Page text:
The Pull of Gravity by Gae Polisner
• Reading level: Young Adult
• Hardcover: 208 pages
• Publisher: Farrar, Straus and Giroux (BYR) (May 10, 2011)
• Language: English
• ISBN-10: 0374371938
• ISBN-13: 978-0374371937
Ah, at last a book with many of my favorite things all mixed up. But, what do you get when you mix troll dolls, Slinkies, John Steinbeck, and Yoda? From past experience, I can tell you some of my best laid culinary plans have gone wildly astray. Take for example, the peach, date, banana ice cream my Aunt Jeanne and I whipped up one summer. She and I loved the sweet caramel colored confection, but we were the only ones. The rest of the family wanted vanilla.
Gae Polisner, on the other hand, has created a winning combination in The Pull of Gravity. She’s blended a tasty mix of timeless classic literature, pop culture, and kitschy fun that’s not only readable, but highly memorable and instructional as well.
Nick Gardner’s fifteen, which is really bad enough for anyone. Add to that, his Dad’s suffering extreme depression since the family moved from Manhattan to the suburbs and has spent most of his time lying on the couch gaining a massive amount of weight. Abruptly, his Dad decides to get off that couch and walk the 170 miles back to Manhattan in order to regain his physique and self esteem. His older brother’s changing fast, too—getting interested in girls and other related activities that are just TMI for Nick.
Add to that, his best friend’s dying. This isn’t news, exactly. Reginald Reyland, aka The Scoot, was born with progeria, a genetic defect which results in babies being born with an eighty year old’s system and a vastly shortened lifespan. Scoot handles his impending demise with far more grace and aplomb than the adults in his life. His RN Mom works double shifts at the hospital and leaves the kid mostly on his own and Scoot’s Dad left shortly after he was born unable to cope with the emotional crisis having a handicapped kid creates.
Scoot’s got one dying wish, which Nick learns from Jaycee Amato, Scoot’s odd new female friend. While Scoot’s Dad’s never been a part of his life, he’d like the man to have the signed first edition copy of Steinbeck’s Of Mice and Men he left for him. Jaycee suggests they honor Scoot’s wish and find Guy Reyland and hopefully bring him back to see Scoot one last time.
Together, they plan and embark on a journey to find Scoot’s Dad with only an out of date Rochester, NY address to go on. As the Robert Burns’ poem for which the Steinbeck novel’s name derived goes: The best laid plans of mice and men oft times go astray.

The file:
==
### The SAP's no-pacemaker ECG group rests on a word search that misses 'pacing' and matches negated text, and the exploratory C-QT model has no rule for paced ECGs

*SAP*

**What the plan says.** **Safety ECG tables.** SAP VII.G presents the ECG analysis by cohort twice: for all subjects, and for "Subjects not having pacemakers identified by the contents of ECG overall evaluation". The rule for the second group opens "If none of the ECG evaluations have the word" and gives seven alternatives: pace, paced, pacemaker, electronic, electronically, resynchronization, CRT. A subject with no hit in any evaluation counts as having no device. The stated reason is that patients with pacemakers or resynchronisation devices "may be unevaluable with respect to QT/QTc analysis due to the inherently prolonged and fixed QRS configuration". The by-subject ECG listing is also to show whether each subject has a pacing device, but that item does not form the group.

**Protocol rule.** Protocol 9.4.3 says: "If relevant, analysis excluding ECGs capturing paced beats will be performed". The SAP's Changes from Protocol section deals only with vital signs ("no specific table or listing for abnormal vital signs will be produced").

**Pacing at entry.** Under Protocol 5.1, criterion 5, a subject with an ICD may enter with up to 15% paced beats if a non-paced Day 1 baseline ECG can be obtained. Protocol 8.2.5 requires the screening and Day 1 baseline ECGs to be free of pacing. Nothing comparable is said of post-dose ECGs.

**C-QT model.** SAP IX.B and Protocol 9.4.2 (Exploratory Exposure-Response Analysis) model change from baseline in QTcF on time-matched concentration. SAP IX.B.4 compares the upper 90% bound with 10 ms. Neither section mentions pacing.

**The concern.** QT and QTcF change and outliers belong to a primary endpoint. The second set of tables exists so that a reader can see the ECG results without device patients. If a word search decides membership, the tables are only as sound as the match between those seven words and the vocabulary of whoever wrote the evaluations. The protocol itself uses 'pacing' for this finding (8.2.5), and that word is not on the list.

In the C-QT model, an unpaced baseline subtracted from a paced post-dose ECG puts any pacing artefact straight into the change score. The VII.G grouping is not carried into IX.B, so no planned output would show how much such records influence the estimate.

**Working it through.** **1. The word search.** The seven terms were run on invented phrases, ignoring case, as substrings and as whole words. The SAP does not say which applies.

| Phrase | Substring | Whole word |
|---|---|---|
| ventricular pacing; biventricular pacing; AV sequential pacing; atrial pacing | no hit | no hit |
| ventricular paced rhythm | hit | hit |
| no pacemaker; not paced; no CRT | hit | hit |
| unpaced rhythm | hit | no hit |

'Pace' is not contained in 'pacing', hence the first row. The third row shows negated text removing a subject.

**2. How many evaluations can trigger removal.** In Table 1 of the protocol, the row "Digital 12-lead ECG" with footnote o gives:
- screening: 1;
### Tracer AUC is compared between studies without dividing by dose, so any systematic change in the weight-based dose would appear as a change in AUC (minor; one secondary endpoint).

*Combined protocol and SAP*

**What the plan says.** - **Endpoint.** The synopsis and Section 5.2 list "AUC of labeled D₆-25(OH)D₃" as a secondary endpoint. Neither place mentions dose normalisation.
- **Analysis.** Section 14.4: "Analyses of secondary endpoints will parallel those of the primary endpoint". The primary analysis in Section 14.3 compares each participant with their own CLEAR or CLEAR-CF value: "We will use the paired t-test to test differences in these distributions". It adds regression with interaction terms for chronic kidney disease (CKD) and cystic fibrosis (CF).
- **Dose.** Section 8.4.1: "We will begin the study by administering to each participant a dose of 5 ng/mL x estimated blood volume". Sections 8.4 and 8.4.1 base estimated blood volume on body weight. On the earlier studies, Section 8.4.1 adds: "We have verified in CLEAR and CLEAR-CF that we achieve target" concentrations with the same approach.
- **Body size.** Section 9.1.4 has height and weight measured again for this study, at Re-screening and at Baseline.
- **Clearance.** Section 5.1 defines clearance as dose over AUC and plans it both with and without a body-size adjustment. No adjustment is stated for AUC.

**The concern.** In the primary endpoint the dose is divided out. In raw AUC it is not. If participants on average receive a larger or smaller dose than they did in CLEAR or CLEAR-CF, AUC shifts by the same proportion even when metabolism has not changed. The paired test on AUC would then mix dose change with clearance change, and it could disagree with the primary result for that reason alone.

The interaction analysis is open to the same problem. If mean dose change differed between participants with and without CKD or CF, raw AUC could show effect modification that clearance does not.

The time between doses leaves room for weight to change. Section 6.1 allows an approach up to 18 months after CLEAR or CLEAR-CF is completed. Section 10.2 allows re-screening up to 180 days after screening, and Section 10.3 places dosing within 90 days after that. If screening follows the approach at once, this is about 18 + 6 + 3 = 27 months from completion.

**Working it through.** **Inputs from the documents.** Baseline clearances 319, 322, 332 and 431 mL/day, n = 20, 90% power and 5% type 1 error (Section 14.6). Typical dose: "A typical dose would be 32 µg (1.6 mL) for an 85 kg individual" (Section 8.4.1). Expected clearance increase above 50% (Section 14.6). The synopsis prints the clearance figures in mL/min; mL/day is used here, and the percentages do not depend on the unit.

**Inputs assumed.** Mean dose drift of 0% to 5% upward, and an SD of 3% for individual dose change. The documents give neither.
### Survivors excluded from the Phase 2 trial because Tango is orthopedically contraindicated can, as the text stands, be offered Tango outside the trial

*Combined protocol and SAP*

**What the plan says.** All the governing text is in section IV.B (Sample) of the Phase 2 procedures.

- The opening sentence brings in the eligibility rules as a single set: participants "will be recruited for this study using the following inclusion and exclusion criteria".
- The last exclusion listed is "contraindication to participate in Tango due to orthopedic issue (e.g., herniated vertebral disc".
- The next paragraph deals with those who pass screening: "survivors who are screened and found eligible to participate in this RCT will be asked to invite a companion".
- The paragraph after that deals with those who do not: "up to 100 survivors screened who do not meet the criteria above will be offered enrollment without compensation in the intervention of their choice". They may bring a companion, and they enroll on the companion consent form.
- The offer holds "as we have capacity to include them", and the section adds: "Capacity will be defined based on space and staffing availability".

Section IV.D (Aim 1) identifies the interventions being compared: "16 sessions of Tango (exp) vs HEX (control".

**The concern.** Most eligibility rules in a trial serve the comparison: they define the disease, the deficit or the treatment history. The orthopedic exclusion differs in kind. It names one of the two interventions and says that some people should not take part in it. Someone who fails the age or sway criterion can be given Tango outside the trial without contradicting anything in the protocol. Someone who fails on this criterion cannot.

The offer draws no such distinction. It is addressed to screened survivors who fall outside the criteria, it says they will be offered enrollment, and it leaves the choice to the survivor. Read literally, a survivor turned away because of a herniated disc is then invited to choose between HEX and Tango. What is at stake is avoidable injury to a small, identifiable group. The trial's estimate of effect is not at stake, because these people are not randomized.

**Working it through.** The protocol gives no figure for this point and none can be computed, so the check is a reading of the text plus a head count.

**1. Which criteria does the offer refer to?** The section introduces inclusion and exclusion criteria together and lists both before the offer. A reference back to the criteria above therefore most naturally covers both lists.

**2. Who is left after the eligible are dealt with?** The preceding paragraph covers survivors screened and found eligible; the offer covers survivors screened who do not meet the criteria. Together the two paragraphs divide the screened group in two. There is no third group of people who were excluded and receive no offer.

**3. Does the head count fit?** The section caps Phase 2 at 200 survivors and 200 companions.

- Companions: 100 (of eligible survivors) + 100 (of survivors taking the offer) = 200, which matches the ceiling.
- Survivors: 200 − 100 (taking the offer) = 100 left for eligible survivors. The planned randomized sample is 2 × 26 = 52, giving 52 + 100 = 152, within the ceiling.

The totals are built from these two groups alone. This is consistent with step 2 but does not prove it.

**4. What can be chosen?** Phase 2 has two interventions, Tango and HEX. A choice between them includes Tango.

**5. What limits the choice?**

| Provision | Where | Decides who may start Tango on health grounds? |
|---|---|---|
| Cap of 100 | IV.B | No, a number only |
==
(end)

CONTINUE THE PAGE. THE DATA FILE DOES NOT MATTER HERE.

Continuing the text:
The Pull of Gravity offers much for readers of all ages. The novel’s populated with characters you won’t forget, but you wish you could make friends with. For a non-POV character who’s mostly off-screen and seen from the eyes of others, Scoot manages to come alive with a memorable mix of heartbreak and humor. Jaycee Amato, the brains behind the master plan, is also one of the most vividly drawn non-POV characters I’ve seen in a long time. She’s got a fashion sense which is a mix of Tim Burton and vintage toys and the kind of heart any friend would want to have.
In addition, the issues of family disintegration and loss of friends are some of the hardest people of any age have to face, particularly together. Married couples grow apart without having a physical move as inciter. Most of us don’t risk losing a close contemporary until we’re quite a bit older. Each step the characters take isn’t just a point of grief, but an opportunity for growth which is an amazing lesson for readers of all ages.
Speaking of lessons, the best YA doesn’t just entertain readers, it provides what my friends in the education field call “teachable moments.” Ms. Polisner handles disability in a frank and wise manner. Tolerance of differences and keeping one’s promises are the big themes of The Pull of Gravity and lessons each of us could learn at whatever stage of our lives we’re going through.
The highest compliment I could give any book is I wish I’d written it. I also wish I’d had The Pull of Gravity to read when I was fifteen.
Rebecca Kyle, February 2011